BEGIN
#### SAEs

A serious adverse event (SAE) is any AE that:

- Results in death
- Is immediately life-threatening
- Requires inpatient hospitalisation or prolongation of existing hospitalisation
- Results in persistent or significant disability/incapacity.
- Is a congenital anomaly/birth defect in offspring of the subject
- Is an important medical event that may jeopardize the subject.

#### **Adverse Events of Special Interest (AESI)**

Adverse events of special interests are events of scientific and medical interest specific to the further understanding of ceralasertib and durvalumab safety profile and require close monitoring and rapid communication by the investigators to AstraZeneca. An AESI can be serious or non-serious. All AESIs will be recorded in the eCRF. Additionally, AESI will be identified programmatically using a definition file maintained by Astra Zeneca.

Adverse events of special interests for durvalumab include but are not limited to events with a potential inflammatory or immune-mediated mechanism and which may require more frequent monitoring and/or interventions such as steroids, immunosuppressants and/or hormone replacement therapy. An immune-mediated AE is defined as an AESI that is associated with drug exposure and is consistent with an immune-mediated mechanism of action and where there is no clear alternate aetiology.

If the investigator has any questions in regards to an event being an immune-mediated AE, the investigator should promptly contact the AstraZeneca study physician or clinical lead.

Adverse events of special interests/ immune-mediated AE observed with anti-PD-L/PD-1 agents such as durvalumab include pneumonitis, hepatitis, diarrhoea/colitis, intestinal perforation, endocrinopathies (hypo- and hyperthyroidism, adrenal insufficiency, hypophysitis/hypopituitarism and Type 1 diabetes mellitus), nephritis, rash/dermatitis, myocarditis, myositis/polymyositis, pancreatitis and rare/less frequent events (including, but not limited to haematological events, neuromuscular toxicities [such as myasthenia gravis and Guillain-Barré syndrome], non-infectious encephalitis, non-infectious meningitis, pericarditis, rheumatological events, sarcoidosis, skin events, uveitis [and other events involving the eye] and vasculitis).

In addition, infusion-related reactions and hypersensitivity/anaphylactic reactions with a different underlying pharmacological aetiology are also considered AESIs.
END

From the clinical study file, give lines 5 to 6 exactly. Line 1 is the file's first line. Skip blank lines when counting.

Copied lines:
- Requires inpatient hospitalisation or prolongation of existing hospitalisation
- Results in persistent or significant disability/incapacity.